The pilea has landed!
Introducing my new favourite plant. I have to admit that I’ve been considering getting a Pilea for a very long time, but was always a bit nervous about adding a new plant to my stable, which admittedly is overflowing as it is. I’ve also got my whole plant routine down, so it always takes some time to add new ones. Recently I saw a very sad looking Pilea at a garden store, with a little red tag on it that said $3. If that wasn’t a sign then I don’t know what is! I took it home and revived it from it’s sad little state to what you see here…. Interestingly, it wasn’t hard at all to grow, and has sprouted lots of new little babies. Making it a win in my book. So, in case you are looking at getting one of these gorgeous plants into your home, here are a few tips for how to care for a pilea, and make it thrive!
What is a pilea?
The Pilea (Pilea peperomioides), goes by many names! Including: Chinese money plant, UFO plant and friendship plant. It’s a very visually interesting plant that is easily distinguished by its tree-like stem and disc like leavess. It was originally brought to Norway from Yunnan, dubbed the the Chinese Money Plant, and it spread across Scandinavia because of its easy propagation.
Where should you locate your pilea?
In terms of light, the best location for a pilea is bright light, with no direct sunlight. That’s because direct sun can scorch the leaves. That said, know that a pilea does like lots of sun, just not too much direct one sun. I keep our plant on the northern side of the house where there is heaps of reflected sunlight, and not much direct light. Mine has flourished here! If you in the northern hemisphere, that will be the southern side of the house for you.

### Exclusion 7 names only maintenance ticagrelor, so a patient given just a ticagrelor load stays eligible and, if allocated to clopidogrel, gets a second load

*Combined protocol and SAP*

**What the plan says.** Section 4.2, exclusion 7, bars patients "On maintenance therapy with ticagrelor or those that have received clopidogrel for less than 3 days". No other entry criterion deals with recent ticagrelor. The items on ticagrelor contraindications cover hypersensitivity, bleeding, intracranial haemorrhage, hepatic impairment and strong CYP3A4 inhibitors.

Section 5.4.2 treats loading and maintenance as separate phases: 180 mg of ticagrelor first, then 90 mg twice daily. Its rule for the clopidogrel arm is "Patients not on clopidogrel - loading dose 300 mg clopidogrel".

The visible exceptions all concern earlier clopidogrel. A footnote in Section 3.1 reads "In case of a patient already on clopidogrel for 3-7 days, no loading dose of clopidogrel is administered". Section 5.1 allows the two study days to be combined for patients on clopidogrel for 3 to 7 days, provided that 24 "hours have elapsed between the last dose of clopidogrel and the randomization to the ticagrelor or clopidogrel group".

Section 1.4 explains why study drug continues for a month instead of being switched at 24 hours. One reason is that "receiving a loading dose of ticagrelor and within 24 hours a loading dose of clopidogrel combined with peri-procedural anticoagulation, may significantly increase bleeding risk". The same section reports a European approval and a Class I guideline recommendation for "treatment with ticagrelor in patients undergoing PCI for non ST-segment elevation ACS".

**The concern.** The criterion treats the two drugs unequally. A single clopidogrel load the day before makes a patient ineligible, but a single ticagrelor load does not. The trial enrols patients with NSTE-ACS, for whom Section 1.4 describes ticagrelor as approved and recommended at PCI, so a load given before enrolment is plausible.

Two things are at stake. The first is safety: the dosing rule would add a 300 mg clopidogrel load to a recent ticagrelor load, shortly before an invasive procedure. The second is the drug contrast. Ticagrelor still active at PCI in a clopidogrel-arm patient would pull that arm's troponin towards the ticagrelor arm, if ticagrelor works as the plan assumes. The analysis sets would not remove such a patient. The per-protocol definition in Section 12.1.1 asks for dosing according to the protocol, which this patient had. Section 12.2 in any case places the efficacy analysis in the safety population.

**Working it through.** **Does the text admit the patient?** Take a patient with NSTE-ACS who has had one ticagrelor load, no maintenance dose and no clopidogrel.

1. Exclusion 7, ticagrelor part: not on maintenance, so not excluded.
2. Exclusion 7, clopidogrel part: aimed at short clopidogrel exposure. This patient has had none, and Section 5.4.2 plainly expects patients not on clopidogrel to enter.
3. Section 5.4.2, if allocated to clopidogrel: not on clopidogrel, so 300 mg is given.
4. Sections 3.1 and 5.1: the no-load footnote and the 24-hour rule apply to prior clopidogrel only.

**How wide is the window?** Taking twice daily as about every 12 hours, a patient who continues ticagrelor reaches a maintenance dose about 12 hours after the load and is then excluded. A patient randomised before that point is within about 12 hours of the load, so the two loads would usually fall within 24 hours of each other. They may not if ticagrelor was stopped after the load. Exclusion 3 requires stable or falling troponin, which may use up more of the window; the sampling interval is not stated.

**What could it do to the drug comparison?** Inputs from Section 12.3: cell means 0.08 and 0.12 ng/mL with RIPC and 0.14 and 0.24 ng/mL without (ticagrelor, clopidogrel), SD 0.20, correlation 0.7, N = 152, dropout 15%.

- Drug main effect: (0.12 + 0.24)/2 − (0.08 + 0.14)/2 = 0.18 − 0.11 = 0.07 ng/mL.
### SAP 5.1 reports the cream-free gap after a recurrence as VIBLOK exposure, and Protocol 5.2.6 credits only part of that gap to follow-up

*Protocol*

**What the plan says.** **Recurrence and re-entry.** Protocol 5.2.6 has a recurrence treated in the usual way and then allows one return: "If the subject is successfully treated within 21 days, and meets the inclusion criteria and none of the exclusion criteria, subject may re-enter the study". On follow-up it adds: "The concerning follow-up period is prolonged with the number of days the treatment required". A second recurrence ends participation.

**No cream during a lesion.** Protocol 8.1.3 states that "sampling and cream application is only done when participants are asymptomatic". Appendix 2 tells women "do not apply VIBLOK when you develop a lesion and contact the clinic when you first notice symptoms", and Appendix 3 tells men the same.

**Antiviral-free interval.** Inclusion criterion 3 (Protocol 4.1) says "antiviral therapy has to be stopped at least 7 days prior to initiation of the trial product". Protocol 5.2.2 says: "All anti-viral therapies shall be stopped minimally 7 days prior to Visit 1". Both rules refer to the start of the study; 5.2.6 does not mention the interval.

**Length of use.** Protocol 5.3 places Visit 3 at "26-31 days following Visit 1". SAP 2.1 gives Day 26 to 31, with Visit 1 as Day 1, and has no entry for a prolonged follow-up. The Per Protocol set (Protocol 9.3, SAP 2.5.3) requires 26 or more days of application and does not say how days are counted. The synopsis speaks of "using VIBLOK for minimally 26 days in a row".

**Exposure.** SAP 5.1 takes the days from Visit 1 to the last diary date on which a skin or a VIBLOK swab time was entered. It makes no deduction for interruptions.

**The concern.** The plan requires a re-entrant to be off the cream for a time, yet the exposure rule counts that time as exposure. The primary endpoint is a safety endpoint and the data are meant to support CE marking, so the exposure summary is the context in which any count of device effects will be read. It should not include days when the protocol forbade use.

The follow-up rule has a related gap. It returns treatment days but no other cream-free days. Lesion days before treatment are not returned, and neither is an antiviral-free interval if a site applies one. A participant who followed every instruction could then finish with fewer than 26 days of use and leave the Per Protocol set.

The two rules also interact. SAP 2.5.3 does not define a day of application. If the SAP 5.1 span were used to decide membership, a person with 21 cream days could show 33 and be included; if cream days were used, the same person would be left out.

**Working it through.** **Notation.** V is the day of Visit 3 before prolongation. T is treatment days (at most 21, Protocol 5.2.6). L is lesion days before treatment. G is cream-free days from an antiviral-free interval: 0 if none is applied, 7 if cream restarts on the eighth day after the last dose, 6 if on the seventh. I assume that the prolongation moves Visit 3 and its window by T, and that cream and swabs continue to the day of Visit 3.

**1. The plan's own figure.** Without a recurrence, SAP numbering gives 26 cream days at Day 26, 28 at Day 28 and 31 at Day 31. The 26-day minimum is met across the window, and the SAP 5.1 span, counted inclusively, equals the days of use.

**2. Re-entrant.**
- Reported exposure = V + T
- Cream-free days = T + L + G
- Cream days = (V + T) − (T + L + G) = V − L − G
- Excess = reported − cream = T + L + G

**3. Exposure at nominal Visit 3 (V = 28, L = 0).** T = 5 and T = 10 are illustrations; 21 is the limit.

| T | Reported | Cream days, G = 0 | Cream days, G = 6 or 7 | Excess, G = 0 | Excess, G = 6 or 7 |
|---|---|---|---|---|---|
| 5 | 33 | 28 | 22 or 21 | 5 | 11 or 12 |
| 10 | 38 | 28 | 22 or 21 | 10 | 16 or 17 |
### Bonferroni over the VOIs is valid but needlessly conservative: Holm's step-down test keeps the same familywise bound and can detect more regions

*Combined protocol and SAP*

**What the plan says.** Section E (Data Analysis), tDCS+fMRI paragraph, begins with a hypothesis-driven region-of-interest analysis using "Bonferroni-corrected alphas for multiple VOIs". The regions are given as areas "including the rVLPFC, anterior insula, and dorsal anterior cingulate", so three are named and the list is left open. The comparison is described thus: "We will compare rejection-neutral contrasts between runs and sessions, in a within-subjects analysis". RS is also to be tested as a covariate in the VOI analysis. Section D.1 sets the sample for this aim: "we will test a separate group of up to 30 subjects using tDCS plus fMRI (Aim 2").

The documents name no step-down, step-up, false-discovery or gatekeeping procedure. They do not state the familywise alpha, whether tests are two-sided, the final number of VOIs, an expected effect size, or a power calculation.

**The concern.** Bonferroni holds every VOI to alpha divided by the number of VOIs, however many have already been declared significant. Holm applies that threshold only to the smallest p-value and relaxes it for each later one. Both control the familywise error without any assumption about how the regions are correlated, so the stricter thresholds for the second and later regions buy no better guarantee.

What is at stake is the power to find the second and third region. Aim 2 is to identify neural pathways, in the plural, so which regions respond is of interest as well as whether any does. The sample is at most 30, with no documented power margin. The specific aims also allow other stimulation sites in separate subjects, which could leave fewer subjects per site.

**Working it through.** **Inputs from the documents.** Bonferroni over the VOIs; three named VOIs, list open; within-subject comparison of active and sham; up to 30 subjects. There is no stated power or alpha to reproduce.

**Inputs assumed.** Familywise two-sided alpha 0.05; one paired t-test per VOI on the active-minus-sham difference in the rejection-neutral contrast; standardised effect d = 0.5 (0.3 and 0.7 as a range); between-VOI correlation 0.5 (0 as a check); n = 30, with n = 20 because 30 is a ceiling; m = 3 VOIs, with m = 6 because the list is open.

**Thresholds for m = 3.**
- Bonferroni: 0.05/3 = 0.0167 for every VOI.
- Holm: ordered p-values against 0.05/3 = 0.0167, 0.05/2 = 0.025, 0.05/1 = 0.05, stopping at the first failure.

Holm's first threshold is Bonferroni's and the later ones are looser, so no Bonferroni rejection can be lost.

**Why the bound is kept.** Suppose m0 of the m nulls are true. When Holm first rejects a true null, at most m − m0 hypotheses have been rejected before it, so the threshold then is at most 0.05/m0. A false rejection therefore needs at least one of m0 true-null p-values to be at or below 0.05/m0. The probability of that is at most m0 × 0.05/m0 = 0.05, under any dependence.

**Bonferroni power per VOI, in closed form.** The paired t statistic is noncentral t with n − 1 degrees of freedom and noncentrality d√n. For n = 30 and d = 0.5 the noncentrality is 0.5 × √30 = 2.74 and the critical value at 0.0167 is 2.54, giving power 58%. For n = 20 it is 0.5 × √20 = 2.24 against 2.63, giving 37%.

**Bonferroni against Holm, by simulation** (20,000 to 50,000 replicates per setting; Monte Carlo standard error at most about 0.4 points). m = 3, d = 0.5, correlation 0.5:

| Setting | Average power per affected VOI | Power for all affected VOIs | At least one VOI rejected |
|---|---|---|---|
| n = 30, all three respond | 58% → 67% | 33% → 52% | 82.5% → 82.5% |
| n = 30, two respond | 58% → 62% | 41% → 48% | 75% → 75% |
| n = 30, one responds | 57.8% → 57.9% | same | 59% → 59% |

How should you care for your pilea?
Pilea need a well-draining potting soil, and a pot with drainage holes is really important. The soil needs to mostly dry out between waterings, with more watering required in warmer, hotter weather. If the leaves start to look droopy, that’s a sign that the plant needs water. Because they tend to grow towards the light, I have found that rotating the plant once a week prevents it from getting lop sided. I also like to wipe down its leaves every few weeks because those round discs can collect dust. I have been using this fertiliser, and have found that the pilea has grown a lot since I started.
Remember to propagate!
My absolute favourite thing about the pilea is that it grows little baby plants… That are actually called ‘pups’! How cuttteeee. This is part of the reason you’re probably seeing them everywhere now, they send little plant babies up through the soil, which you can separate from the mother plant. Making them easy to grow commercially and relatively inexpensive. To propagate the plant, all you have to do is follow the stem a few cm under the soil, and use a clean, sharp knife to cut the baby plant free. You can then put in a new pot and keep the soil moist, or place it in water and watch it sprout new roots. If you choose the second option, replant into a small put once the roots have grown.
Trouble Shooting Your Pilea
Overwatering: It’s important that you don’t overwater your plant, as they like to dry out completely between waterings. In fact, overwatering is the number one killer. Make sure your pot has drainage holes. If it doesn’t your plant will drown in the water that sits at the bottom. Only water your pilea when the top of the soil is dry to touch.
Underwatering: If you notice your leaves drooping, it may be because it needs to be watered.
Root Rot: If your plant is looking off, and you see mould on the surface of your soil, your plant may have root rot! Take it out of the pot and check the roots. Healthy roots are light coloured, and rot shows up in dark or mushy roots. Trim any rotten roots and repot.
Not enough light: If you notice your plants leaves start to dome, your plant may not be getting enough light.